A terror alert that forced U.S. embassy closures across the Middle East and
Africa may stay in place all month, the White House warned.
"Our current information suggests that al-Qaida and affiliated organizations continue to plan terrorist attacks both in the region and beyond," White House spokesman Jay Carney told reporters.
"And our information suggests that they may focus efforts to conduct attacks in the period between now and the end of August," he said.
The administration's decision last week to close nearly two dozen diplomatic missions and issue a worldwide travel alert came after U.S. counter-terrorism officials intercepted electronic communications in which al-Qaida leader Ayman al-Zawahiri -- who succeeded Osama bin Laden -- ordered the head of the terrorist group's Yemeni affiliate to carry out an attack as early as Sunday, U.S. officials told several news organizations.
U.S. officials and lawmakers of both parties Sunday described the intercepted conversations as revealing one of the most serious plots against U.S. and Western interests since the Sept. 11, 2001, attacks.
"The threat is emanating from and may be directed toward the Arabian Peninsula, but it is beyond that, potentially," Carney said. "And that is why we have taken some of the actions we've taken."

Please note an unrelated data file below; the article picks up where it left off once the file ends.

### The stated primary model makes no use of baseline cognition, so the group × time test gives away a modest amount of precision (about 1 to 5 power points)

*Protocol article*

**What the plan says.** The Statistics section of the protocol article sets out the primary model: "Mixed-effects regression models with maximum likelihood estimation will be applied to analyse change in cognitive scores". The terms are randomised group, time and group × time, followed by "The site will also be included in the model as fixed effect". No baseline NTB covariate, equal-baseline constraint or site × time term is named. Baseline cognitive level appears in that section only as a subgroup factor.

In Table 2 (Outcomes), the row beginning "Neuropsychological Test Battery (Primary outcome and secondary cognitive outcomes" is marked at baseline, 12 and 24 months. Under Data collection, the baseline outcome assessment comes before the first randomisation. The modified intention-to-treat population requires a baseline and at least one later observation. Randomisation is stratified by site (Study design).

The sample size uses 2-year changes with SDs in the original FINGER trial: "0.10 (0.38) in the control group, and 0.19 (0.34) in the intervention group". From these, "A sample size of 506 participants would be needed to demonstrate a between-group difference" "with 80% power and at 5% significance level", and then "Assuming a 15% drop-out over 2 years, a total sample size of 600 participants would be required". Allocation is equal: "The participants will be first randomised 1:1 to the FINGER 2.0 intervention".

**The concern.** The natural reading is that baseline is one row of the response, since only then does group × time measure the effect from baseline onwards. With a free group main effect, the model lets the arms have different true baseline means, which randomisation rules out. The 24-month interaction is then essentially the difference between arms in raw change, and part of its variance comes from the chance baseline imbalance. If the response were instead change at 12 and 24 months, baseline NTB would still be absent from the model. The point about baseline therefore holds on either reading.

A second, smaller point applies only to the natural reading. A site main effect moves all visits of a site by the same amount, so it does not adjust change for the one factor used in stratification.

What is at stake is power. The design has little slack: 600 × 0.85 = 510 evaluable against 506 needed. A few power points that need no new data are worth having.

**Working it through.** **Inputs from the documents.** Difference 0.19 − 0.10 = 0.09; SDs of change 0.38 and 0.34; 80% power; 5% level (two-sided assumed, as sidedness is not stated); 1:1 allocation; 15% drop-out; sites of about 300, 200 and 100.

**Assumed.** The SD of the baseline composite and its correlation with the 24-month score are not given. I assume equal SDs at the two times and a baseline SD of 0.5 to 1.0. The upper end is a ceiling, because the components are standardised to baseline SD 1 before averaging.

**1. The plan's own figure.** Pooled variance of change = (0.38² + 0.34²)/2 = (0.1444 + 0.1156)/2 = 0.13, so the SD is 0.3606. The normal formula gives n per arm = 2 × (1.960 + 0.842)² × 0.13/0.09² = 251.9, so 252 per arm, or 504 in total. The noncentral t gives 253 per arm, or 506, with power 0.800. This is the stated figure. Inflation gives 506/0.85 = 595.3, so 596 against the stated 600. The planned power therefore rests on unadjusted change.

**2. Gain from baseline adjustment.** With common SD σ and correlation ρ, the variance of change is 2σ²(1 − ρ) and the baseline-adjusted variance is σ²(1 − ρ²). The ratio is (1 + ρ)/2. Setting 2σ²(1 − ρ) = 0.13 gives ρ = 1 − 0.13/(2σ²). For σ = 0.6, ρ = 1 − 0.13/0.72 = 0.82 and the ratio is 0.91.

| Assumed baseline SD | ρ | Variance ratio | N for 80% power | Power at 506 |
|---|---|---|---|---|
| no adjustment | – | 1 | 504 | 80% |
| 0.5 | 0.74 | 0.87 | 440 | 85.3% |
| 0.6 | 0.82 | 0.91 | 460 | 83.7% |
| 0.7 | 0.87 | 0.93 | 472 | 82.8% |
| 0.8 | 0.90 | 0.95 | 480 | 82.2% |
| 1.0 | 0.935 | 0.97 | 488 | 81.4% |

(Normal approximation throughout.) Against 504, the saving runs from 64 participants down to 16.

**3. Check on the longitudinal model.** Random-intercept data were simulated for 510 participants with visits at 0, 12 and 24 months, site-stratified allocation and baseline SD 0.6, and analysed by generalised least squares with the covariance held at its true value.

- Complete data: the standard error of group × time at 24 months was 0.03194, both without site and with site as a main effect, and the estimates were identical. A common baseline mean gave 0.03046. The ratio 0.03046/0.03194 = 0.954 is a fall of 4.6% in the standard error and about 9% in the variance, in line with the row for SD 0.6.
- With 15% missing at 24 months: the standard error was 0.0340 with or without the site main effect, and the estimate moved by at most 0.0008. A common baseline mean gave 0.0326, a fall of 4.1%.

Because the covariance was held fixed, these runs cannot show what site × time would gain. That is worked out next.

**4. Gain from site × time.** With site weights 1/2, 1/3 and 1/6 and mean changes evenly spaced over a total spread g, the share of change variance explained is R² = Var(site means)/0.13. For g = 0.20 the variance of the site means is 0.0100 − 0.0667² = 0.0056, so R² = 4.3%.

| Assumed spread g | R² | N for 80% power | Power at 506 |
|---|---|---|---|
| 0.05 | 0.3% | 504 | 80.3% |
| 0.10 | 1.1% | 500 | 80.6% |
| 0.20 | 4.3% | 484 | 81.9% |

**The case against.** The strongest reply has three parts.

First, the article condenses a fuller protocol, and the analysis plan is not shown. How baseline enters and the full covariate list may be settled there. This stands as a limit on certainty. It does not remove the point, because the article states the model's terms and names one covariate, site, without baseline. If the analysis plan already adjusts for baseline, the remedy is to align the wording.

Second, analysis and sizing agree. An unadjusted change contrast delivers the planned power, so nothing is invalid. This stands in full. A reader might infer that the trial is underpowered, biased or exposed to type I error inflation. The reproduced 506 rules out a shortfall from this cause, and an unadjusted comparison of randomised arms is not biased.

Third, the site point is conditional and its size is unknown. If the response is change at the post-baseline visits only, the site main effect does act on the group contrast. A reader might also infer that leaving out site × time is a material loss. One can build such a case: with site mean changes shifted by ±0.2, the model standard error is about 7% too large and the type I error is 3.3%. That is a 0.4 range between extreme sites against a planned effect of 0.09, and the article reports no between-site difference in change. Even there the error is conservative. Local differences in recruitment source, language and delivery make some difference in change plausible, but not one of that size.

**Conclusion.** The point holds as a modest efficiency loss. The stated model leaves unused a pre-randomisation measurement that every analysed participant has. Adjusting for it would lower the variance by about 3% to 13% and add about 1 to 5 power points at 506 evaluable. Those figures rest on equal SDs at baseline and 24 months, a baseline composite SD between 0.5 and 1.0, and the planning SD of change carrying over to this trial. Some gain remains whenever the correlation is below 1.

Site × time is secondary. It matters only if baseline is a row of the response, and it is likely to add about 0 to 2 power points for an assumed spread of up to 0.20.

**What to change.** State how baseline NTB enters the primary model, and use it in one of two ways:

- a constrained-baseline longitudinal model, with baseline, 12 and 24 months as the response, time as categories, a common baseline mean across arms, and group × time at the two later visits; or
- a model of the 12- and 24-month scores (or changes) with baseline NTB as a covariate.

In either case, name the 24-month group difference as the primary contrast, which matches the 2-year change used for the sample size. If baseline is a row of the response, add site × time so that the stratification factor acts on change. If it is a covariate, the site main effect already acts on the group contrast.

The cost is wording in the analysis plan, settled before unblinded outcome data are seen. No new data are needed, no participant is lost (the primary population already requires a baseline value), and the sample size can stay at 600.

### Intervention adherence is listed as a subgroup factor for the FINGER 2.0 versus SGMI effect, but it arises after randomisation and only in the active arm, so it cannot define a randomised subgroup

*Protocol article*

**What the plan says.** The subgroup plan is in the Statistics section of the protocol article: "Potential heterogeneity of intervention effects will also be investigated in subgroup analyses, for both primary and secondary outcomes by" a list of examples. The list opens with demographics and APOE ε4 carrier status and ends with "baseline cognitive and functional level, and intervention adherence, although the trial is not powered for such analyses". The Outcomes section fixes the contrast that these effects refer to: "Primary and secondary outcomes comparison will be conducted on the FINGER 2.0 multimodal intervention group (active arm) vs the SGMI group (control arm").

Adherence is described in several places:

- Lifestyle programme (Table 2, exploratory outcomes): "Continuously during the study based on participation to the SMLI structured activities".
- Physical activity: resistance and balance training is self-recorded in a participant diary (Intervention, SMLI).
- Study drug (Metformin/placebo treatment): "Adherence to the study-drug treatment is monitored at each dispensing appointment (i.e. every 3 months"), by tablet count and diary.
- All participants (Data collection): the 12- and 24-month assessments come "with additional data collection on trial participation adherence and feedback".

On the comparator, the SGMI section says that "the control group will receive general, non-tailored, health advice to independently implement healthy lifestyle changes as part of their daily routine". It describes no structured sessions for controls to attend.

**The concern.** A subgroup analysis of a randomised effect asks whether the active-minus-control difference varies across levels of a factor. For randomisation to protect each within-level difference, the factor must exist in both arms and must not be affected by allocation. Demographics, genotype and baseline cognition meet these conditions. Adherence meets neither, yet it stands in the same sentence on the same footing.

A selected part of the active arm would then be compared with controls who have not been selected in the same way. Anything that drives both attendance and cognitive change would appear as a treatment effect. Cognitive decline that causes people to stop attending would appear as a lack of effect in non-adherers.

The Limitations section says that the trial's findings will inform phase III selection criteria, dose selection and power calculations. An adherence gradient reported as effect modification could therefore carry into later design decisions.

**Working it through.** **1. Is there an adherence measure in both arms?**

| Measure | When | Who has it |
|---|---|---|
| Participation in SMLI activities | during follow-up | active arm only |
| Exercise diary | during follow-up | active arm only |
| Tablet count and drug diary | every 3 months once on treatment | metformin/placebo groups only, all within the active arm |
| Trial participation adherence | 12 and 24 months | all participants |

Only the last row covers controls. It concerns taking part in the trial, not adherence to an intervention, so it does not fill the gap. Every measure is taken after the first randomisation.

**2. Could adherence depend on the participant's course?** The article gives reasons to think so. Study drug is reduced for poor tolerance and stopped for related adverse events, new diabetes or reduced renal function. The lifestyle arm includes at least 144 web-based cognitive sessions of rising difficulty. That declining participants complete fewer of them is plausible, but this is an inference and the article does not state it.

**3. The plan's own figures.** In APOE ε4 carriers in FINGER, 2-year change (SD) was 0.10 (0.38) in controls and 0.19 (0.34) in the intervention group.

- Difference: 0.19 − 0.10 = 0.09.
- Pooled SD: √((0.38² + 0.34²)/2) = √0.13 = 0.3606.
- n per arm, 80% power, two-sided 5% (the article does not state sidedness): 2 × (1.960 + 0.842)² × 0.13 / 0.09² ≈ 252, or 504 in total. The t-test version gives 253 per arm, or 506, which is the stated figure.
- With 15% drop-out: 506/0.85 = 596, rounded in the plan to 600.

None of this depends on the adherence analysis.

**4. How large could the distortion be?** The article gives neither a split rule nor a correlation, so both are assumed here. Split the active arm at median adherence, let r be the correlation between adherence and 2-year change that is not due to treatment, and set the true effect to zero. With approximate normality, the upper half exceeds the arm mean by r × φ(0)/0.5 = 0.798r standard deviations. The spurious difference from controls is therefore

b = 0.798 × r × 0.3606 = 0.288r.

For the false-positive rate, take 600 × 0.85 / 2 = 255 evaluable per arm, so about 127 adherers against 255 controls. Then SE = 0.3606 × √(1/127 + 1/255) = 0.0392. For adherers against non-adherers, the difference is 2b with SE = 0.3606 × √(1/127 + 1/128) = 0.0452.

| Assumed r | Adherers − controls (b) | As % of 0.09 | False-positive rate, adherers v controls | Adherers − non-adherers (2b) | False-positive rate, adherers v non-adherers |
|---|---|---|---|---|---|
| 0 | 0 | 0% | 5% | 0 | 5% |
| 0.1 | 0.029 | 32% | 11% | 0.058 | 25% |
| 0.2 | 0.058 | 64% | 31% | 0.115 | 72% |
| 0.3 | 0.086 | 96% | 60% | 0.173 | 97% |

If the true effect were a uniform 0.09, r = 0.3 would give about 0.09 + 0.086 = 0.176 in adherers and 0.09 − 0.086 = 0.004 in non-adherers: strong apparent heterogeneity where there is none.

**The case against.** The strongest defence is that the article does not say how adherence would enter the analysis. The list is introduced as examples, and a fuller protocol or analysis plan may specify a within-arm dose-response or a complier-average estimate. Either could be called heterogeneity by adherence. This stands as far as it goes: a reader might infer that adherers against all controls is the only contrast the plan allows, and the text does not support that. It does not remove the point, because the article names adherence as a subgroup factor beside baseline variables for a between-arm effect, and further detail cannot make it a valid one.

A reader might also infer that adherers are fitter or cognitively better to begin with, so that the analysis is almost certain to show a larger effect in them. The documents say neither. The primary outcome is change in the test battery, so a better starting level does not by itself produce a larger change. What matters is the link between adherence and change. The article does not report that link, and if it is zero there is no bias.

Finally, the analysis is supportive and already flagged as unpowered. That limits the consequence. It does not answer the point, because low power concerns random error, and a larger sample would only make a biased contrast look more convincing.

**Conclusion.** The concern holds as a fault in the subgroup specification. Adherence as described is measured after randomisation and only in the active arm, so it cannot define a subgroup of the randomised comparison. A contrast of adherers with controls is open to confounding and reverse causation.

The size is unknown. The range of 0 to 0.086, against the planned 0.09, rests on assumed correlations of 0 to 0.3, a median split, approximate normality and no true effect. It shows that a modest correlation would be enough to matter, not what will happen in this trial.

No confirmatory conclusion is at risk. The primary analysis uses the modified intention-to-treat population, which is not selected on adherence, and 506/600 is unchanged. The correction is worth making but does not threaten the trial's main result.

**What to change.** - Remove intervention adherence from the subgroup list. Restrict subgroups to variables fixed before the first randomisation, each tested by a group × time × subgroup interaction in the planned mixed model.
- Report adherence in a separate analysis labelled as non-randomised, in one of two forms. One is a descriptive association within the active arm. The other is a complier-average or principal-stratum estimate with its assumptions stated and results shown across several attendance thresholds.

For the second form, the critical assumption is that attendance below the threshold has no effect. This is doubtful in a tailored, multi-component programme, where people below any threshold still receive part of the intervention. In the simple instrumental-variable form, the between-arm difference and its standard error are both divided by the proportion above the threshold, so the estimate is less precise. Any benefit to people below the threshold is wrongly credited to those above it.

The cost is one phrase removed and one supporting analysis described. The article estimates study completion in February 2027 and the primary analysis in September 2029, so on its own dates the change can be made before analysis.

Nineteen embassies and consulates -- including in Yemen, Libya, Egypt, Saudi Arabia and the United Arab Emirates -- will remain closed through at least Saturday, the State Department said. Embassies in Afghanistan, Algeria and Iraq reopened Monday after Sunday's one-day closure.
The extended embassy closures did not mean Washington had new threat information "but is more a reflection of taking necessary precautions," Carney said.
"We are going to keep evaluating information as it comes in, keep analyzing the various intelligence that we're getting in in regards to this stream," State Department spokeswoman Marie Harf said Monday.
"I don't want people to think that we're leaning toward indefinite closure of these facilities -- we're focused on this week," she said.
Carney and Harf declined to link the terror threat to the National Security Agency's leaked electronic surveillance activities and programs.
"I'm not going to blend those two stories or those two issues together," Carney said. "We have a threat that we have advised the public about and discussed with you in the media, and we are acting in reaction to that threat."
Harf said the NSA matter "in no way at all -- period, 100 percent -- affects how we evaluate threat information coming in, specifically in terms of this threat."
The Yemeni al-Qaida affiliate, known as al-Qaida in the Arabian Peninsula, is behind an attempt to blow up a trans-Atlantic jet over Detroit Dec. 25, 2009, using explosives sewn into a man's underwear.
In August 2009 the group tried to kill the Saudi intelligence chief, a member of the Saudi royal family, with a bomb surgically implanted in the attacker's body.
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